IMITATION GAMES

HOW THE KREMLIN FAKES POLITICAL PLURALISM AND INDEPENDENT PRESS

Left: Fake Memories. Blade Runner. Right: Self-explicable.

IMITATION OF THE ENJOYMENT

This article explains a Kremlin propaganda technique “political pluralism imitation.*” The Russian-state owned and funded mass media has been employing this model in Russia for a while. Lately, the Kremlin-linked agents are implementing it in the US and other Western countries. The goals differ; the mechanism is the same.

  • In Putin’s Russia, the political discourse is suppressed.
  • Unlike the USSR ideologists, the Kremlin propagandists understand the importance of the public opinion and positive image. “The sublimation of emotions on a political topic” is an important part of the engineered collective mentality.
  • An illusion of political life is created by the mass media and propagandists to the audience’s satisfaction.
  • Political discussions that include opposing views and liberal opinions are staged on TV and the Internet in order to ensure fully experienced surrogate of reality.
  • The purpose of these political shows is “to imitate the enjoyment of politics” and simultaneously push pro-Kremlin point-of-view in a scripted and centralized manner.
  • In the West, the political discourse exists so the goal is different: by exploiting the familiar concept of the freedom of speech, the Kremlin propagandists hold partially scripted discussions to demoralize the population by sowing further discord, distrust and mutual hatred.
  • I’ve been writing about this Matrix-like phenomenon of political simulacra in Putin’s Russia since 2015. The below material is a combination of my research database and an abridged and edited translation of The Insider’s The Confessions of a Propagandist. Read the original in Russian here and here.

MYTH-MAKING METHOD: HOW IT WORKS

For the lovers of sci-fi: Bladerunner 2 fake reality and simulacrum from Matrix.
  • Propagandists present actual and fictitious events as an image and text.
  • The images and language are visceral and appeal to all senses.
  • They create a strong emotional response.
  • The non-existing event is experienced as an intimate, real-life event.
  • Fiction is perceived as life.
  • Additional discussions and repetition reaffirm the real nature of events.

*For more examples of how negative emotions are formed please read my detailed analysis of this method.

*For positive image engineering read here:

EXAMPLE 1: HOW IT IS DONE IN RUSSIA

CHANNEL ONE: THE PRESENCE OF “LIBERTADS” IS REQUIRED

Channel One is owned by the Russian government (51%), Roman Abramovich (24%) and other Kremlin-connected entities and has curators from the presidential administration.

The top management comes up with the themes for political talk shows.

To stage the semblance of pluralism and democracy, the management requires the presence of “libertads” on air.

The liberals are chosen carefully and can not express any harsh or unwanted criticisms of Putin or Russia.

Department of Replicants (about 20 employees) curates people in the audience, “replicants.” Their participation and comments are scripted and most of the time they are not allowed to speak up.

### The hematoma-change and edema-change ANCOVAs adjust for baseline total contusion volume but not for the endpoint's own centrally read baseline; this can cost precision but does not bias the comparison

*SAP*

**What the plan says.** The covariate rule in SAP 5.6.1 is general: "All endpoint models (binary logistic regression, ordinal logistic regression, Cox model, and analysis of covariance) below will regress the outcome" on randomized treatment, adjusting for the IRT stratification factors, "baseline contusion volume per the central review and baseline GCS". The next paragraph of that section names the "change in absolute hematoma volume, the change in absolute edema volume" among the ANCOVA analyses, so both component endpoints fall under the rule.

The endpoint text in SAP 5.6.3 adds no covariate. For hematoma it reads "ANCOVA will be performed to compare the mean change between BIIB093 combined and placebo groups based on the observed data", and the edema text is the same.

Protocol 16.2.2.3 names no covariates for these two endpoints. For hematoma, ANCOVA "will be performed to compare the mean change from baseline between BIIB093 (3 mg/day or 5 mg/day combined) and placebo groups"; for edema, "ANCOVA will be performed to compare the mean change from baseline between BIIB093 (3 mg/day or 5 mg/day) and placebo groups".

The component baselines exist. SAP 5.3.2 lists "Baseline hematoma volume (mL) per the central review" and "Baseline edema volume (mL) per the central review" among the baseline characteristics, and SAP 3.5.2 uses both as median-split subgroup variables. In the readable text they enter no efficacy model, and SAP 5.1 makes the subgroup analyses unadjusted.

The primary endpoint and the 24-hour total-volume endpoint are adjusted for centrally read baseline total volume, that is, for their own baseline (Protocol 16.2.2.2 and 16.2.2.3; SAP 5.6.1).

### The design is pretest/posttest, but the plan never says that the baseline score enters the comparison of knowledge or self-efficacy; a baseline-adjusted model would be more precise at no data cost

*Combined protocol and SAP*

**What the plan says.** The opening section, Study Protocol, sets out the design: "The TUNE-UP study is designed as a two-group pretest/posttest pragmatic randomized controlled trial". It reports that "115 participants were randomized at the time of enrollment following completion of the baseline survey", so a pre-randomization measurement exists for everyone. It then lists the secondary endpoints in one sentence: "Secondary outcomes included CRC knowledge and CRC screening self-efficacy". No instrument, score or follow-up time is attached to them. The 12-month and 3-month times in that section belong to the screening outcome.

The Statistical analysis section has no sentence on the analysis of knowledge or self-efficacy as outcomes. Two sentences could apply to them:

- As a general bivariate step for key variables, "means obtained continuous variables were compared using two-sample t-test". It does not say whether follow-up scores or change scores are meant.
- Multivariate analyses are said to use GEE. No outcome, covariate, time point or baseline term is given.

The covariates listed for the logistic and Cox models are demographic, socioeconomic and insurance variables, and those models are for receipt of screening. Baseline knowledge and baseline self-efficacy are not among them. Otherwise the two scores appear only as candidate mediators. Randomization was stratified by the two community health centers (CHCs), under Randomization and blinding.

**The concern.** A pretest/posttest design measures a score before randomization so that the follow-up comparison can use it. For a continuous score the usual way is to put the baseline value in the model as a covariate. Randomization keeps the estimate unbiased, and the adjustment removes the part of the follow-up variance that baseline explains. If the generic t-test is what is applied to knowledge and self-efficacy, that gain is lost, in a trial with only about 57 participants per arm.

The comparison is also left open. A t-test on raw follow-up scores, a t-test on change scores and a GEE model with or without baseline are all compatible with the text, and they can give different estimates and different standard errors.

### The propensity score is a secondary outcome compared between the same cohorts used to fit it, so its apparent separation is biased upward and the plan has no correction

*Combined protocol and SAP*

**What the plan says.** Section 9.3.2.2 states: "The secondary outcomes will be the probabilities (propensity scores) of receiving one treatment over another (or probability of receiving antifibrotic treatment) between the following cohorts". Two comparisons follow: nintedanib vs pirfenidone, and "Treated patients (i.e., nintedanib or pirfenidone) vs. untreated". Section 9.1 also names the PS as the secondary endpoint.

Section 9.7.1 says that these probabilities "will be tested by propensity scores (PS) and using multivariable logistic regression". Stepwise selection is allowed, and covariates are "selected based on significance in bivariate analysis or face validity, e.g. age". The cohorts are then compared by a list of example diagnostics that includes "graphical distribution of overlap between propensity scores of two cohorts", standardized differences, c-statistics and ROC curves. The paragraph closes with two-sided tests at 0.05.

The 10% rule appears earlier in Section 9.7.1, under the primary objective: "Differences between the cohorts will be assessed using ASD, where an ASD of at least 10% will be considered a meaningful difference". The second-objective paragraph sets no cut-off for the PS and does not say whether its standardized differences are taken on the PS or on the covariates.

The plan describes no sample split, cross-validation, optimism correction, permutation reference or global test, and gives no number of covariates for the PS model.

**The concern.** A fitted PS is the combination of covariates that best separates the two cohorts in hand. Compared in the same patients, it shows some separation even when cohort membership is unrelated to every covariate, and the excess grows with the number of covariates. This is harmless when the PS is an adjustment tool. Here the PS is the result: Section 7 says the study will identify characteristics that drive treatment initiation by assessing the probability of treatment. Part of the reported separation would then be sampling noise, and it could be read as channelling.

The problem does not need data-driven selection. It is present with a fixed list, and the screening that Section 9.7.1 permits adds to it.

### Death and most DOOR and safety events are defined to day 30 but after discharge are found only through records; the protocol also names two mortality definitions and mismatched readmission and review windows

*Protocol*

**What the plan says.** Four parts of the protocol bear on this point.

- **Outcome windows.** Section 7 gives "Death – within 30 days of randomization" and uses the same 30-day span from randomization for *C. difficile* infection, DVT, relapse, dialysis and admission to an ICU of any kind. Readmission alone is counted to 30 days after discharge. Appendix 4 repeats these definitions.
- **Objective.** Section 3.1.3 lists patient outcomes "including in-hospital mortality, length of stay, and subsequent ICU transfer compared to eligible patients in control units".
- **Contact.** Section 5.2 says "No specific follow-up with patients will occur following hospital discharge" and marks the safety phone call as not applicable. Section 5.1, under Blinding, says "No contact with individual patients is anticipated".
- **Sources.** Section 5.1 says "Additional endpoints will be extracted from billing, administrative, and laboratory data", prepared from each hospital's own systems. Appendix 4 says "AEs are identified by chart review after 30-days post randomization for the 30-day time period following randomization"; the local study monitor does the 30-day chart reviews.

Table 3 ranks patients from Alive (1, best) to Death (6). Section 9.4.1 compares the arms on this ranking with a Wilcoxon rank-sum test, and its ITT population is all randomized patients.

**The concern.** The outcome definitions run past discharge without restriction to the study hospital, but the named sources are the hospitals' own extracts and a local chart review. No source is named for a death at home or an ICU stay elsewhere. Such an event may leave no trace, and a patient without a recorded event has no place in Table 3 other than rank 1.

Department of Talk Show Guests (25–30 employees) handles featured guests — frequent participants paid for their appearance.

Kovtun and Bom. The US is often represented by Michael Bohm, a former insurance agent, who moved to Russia from the US. He is introduced as an “independent journalist” although he never worked as a journalist outside of being a columnist for a Russian newspaper in English The Moscow Times. His average appearance fee is 10,000–15,000 rubles. Ukrainian guests and experts are hard to come by. A regular “Ukrainian expert” is formerly unemployed Vyacheslav Kovtun, who came from Ukraine to Russia in 2014. During the political talk shows he is introduced as a “Ukrainian political scientist.”

“Pseudo-Ukrainians” are invited from Ukraine; their travel expenses are fully paid in addition to the show fees. These guest speakers express carefully edited “anti-Russian” views and at the end of the shows they line up for a cashier hands out the envelopes with cash.

Screaming on the air is a must. There is a special term “screamer” that is applied to the guests and replicants. One employee jokes that the housewives watching shows need to hear over crunching their cabbage. Jokes aside, the sound is used to create the stronger reaction. The close-ups play their roles as well. Mirror neurons in our brain elicit emotional responses when triggered by the sight of another human being’s feelings.

Sergey Dorenko in 1999 and 2017. Left: Dorenko is speaking about sex workers, with disgust. Right: Dorenko today. According to Insider, Dorenko is a speaker for hire and his rate is 100,000 roubles per appearance. “He is being explained what is needed; he says, ‘Okay, not a problem’ and is excellent at handling any topic. There was one incident, when he was invited to hit enemies on the Ukrainian issue; there was one female liberal so he literally made a puddle out of her — it was disgusting — he got all personal. During the commercial break, he got up, came up to her, and said: “Listen, don’t be angry, you know, that’s just my job!,” and he kissed her hand and went back to his seat. As they say, you don’t want me, don’t call me. My price is 100,000 roubles.”

EXAMPLE 2: HOW IT IS DONE IN THE WEST.

RTVi: A CHANNEL THAT PRACTICES “DISCUSSIONS” IN THE US

RTVi is a major Russian-language channel broadcasting to Russian-speaking viewers outside Russia. It is presented as “an independent channel” banned in Russia and run by immigrants. A Russian news outlet called RTVi “a typical ‘sleeping agent” in the Western world.”

In 2017, RTVi started to broadcast interactive shows between the US and Russian audiences. In summer 2018, RTVi has been inviting the US citizens, immigrants from the former USSR, to discuss divisive subjects. The on-air discussions usually lead to heated, lengthy and undignified debates on the social media, resulting in much hatred, aggravation, bans, etc.

A BRIEF HISTORY OF RTVi OWNERSHIP AND “INDEPENDENCE”

RTVi is a former NTV International, a branch of an NTV channel. Its history is critical to understanding Putin’s regime. Putin’s first move as the President in 2000 was crashing NTV and establishing the government control over it. Briefly:

  • In 1993, Vladimir Gusinsky co-founded NTV. The channel set high professional standards, broadcasting live coverage and analysis of current events.
  • In 1997, Gusinsky founded RTVi (formerly NTV International), a channel that broadcasted to Western countries, in particular, the United States, Israel, Germany.